The soft sound of quaking aspen leaves trembling on the slightest breeze is the sound of summer in the mountains of the West. But that sound has become softer, and researchers believe the color of fall may be fading, too.

This is because of an extraordinarily rapid dieback of the aspen, a phenomenon biologists are calling SAD, or Sudden Aspen Decline.

In northern Arizona, Forest Service officials are reporting some 60 percent to 95 percent mortality in the low-elevation aspen groves, around 7,000 feet, of the Kaibab and Coconino national forests.

“We are concerned because it’s a tree that brings people into the woods,” said Northern Arizona University forestry graduate student Tom Zegler, one of the researchers diagnosing the sick trees. “Aspen also have an extremely high ecological value. Per acre they provide for a greater diversity of wildlife than the sea of ponderosa pine trees around them and a greater diversity of plants can grow beneath them.”

In addition to the biological implications, there may also be economic ramifications associated with the decline of the aspen groves in the region surrounding Flagstaff.

“The fall colors associated with the turning of the aspen leaves have provided a magnet for visitors from throughout Arizona for many generations,” said economics professor Ronald Gunderson, of NAU’s W.A. Franke College of Business. “Families who have made the traditional pilgrimage to Flagstaff to view the aspen each year will begin to seek alternative venues over time. A decline in visitors to the local region is unwelcome news to merchants in the hospitality industry who benefit from the spending by these tourists, particularly during the time of year when the summer visitation has fallen off.”

Recent drought years and warmer temperatures may be playing a role in SAD, making the trees more vulnerable to a suite of pests and pathogens. The year 2000 was the worst drought year on record in Arizona, only to be broken two years later. And the drought years aren’t over. Most climate models predict a warmer and much drier future climate in the Southwest and extreme events, such as droughts, are expected to increase in frequency and magnitude.

Aspen’s role in the ecosystem is to grow quickly after a large land disturbance, like a wildfire, that opens an area to sunlight. The sun-loving aspen trees shoot up and provide shade for other plants to grow. In 80 years or so, mixed conifers eventually grow taller than the aspen and begin to take over the area. Aspen only grow to be about 150 years old, but researchers say what’s happening now is too fast for natural plant succession.

Ironically, on a place called Aspen Hill south of Williams, researchers have been unable to find any aspen except in a small grove that has been fenced off from animals, because of damage done by deer and elk.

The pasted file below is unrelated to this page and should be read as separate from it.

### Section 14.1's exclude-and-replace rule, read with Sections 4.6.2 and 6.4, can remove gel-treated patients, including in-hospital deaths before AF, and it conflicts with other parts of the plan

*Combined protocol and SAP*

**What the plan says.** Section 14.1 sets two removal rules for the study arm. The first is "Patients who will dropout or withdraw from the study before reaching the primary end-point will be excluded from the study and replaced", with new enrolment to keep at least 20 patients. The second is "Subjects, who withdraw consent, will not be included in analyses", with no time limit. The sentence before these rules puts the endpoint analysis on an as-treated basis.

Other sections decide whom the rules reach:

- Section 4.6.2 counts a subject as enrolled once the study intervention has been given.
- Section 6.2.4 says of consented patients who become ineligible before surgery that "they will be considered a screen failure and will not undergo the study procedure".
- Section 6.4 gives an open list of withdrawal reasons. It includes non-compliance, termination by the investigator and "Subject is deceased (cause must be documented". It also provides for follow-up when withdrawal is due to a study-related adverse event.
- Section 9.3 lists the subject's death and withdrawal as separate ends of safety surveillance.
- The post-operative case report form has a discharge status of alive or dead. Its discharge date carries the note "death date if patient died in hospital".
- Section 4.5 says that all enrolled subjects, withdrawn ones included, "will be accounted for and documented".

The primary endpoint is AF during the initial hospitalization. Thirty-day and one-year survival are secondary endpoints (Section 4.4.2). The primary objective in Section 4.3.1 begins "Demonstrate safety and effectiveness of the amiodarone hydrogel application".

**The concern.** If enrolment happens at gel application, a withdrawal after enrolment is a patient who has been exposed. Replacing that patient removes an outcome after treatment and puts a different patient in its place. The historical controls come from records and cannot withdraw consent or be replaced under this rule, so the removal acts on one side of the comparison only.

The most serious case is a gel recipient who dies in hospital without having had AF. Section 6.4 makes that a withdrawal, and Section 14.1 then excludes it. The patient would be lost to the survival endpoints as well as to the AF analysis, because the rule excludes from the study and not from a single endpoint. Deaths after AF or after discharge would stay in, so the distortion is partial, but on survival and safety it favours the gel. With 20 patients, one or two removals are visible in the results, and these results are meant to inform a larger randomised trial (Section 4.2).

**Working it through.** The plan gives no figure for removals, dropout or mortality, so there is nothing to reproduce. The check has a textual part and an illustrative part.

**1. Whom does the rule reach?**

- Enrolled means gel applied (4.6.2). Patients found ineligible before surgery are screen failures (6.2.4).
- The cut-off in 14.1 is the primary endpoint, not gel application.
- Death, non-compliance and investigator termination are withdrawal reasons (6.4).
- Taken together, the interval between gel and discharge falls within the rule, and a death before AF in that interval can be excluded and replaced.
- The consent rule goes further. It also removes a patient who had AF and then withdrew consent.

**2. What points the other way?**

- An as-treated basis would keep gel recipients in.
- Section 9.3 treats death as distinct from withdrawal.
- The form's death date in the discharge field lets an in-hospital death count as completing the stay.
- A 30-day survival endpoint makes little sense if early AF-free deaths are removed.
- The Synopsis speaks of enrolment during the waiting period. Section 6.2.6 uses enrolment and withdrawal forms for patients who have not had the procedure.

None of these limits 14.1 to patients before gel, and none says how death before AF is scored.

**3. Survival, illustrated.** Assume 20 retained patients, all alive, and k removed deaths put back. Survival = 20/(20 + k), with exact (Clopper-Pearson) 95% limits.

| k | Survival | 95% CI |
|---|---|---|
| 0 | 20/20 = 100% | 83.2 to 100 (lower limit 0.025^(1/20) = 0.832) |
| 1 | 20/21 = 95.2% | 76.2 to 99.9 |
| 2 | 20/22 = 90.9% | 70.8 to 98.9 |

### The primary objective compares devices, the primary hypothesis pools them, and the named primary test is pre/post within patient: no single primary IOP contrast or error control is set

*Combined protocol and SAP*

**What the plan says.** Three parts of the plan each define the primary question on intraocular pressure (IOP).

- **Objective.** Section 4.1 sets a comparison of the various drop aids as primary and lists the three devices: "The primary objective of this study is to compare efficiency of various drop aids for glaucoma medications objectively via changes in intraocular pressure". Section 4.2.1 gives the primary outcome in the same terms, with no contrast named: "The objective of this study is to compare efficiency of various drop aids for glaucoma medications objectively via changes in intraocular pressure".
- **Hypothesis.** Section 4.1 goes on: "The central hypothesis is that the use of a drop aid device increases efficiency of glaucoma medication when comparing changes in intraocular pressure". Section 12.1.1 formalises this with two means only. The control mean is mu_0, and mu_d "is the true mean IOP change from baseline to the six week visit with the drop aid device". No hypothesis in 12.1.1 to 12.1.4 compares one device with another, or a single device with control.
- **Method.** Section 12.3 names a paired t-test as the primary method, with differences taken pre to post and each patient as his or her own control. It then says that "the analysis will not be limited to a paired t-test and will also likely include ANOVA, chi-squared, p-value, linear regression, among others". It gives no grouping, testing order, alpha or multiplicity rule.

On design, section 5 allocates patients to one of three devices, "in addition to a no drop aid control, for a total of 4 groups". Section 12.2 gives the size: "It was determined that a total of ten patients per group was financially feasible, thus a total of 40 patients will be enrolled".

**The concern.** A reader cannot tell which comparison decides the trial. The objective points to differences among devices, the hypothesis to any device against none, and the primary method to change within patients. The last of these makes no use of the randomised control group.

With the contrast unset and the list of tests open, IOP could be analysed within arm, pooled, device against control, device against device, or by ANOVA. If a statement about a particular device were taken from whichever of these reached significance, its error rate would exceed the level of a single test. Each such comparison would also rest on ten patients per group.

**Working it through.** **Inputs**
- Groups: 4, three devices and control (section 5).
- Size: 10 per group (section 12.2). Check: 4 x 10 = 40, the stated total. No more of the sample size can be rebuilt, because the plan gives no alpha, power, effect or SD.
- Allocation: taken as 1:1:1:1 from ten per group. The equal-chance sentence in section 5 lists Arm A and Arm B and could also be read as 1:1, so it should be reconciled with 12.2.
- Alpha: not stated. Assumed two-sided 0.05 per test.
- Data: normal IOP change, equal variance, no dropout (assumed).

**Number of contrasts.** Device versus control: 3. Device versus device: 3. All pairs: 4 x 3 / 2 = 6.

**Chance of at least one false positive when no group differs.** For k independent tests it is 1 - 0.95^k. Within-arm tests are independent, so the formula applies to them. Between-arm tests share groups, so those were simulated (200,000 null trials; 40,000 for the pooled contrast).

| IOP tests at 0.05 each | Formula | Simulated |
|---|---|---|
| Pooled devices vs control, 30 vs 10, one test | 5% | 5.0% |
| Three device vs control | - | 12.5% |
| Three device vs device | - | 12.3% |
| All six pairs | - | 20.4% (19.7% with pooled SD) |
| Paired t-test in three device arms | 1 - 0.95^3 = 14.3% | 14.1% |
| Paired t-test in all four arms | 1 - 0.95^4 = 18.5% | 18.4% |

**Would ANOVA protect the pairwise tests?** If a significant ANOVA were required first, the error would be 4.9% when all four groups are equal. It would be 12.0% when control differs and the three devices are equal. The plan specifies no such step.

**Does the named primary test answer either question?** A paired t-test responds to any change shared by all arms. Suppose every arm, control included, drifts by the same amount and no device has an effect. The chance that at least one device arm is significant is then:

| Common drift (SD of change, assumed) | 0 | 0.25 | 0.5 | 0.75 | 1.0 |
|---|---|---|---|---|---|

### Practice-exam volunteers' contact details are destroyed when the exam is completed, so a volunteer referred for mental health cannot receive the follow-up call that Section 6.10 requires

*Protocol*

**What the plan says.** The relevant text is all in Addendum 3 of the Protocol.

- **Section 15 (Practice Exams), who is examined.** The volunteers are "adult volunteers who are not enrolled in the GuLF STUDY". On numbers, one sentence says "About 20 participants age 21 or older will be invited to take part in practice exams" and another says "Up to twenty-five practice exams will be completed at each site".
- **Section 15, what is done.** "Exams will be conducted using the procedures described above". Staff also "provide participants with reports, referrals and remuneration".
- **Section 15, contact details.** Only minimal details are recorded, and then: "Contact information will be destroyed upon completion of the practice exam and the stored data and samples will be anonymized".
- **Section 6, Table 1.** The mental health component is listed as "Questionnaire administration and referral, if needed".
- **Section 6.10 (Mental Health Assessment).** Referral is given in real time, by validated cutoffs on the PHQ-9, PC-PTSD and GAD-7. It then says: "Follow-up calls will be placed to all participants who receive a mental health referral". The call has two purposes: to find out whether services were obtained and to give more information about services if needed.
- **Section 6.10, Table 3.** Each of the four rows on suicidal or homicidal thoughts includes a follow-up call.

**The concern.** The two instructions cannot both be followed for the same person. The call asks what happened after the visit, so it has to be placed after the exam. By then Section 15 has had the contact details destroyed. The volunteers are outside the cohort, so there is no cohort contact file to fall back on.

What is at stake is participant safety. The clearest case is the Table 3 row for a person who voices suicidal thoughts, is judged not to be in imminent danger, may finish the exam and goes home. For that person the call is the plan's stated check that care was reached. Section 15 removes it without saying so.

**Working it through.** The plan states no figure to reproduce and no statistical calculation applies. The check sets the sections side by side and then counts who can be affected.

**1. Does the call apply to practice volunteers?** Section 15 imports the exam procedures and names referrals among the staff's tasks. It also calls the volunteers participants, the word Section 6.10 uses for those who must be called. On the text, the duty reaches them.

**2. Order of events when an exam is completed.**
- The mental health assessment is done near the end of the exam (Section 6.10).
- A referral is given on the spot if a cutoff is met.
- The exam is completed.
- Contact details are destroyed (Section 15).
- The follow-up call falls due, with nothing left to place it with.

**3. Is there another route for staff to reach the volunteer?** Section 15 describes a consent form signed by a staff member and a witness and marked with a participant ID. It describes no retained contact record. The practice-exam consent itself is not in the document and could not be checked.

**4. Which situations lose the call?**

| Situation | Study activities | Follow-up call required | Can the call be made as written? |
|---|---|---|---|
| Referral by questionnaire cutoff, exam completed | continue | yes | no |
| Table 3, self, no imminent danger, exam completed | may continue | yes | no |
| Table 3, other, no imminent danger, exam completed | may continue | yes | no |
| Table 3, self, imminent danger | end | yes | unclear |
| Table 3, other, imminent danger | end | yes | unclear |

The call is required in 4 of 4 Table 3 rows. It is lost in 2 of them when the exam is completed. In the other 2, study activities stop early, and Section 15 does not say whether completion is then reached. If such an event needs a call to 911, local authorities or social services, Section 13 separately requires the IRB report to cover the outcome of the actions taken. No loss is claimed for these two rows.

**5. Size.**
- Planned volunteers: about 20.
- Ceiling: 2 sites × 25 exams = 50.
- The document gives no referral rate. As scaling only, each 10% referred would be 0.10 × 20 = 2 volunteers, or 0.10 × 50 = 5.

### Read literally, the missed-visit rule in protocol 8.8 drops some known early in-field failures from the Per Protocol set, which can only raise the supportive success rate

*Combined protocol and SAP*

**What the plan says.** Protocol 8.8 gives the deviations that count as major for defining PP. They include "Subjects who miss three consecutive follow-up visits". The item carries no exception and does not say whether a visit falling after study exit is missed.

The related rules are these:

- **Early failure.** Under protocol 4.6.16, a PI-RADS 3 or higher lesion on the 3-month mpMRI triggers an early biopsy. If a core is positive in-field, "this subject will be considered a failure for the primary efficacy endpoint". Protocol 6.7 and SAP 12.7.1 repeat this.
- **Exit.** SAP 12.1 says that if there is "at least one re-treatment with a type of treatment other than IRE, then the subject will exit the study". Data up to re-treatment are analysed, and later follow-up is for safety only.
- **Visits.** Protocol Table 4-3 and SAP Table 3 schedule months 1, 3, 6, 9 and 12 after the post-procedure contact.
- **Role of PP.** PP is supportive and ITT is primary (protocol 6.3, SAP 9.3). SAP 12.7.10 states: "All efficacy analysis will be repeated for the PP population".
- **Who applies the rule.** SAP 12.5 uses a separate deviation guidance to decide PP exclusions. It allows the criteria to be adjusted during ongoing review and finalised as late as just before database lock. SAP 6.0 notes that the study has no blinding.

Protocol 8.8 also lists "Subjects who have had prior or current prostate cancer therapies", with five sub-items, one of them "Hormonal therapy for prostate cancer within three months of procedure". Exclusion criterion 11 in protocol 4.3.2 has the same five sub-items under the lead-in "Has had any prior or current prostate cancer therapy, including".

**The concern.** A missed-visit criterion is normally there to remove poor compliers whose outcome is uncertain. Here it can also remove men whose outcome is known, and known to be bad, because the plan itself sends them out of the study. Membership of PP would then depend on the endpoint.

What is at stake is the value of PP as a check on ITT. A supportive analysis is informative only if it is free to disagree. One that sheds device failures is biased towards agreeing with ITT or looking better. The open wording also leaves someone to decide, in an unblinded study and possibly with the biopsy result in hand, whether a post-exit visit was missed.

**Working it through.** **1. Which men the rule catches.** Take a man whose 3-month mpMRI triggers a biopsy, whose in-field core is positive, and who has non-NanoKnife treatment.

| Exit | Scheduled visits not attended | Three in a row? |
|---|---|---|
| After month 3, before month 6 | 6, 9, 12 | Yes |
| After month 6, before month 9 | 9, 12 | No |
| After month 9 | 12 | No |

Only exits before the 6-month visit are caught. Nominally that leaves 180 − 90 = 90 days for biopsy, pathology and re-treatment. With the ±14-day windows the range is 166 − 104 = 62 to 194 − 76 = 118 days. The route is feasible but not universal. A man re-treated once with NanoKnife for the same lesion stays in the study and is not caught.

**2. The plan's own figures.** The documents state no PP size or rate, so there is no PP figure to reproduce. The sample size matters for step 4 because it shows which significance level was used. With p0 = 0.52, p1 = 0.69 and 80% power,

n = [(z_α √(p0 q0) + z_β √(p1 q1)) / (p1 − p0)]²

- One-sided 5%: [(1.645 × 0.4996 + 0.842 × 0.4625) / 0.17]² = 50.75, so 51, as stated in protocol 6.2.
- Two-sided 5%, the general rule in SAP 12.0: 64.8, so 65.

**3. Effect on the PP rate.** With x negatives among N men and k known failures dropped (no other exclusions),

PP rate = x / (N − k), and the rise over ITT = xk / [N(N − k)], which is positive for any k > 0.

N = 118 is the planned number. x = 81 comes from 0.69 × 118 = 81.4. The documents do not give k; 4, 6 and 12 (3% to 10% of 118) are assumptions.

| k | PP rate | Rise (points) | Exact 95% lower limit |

“Compared to conifers, aspen are tasty and more nutritious,” Zegler said. “The leaves are easier to digest and the chlorophyll-containing bark is itself a food source.”

Katie Ireland

Graduate student Katie Ireland shares her knowledge of aspens with NAU undergraduate students.

Graduate student Katie Ireland from NAU’s Ecological Restoration Institute is exploring the long-term dynamics of aspen stands. She is particularly interested in the influence of fire, which has been suppressed in the American West since settlement in the late 1880s.

“Fire exclusion is thought to be one factor in longer term decline of aspen throughout the western U.S.,” Ireland said. “Fire promotes aspen regeneration by removing the mature aspen stems and promoting the growth of new aspen suckers.”

Researchers don’t know if SAD has damaged the root systems—whether through climate change, insects, diseases, browsing animals or lack of frequent fire—to the point that aspen groves won’t sprout new suckers. If a root system dies, they fear that particular DNA could be lost forever.

“Since we don’t know why SAD is occurring, and what will bring back the aspen, land managers don’t want to run fire through or cut down a stand without knowing if the groves will regenerate,” Zegler said. “If they burn the whole site or cut them all down, they may be able to shut off that hormonal response to the root suckering system and stimulate new growth. But what if nothing grows back? I’m hoping our data will help them.”

The Kaibab National Forest engaged the School of Forestry and the ERI in a joint research effort to find out what’s happening to the aspen and whether this popular deciduous tree is fading permanently from the landscape of its lower elevation range.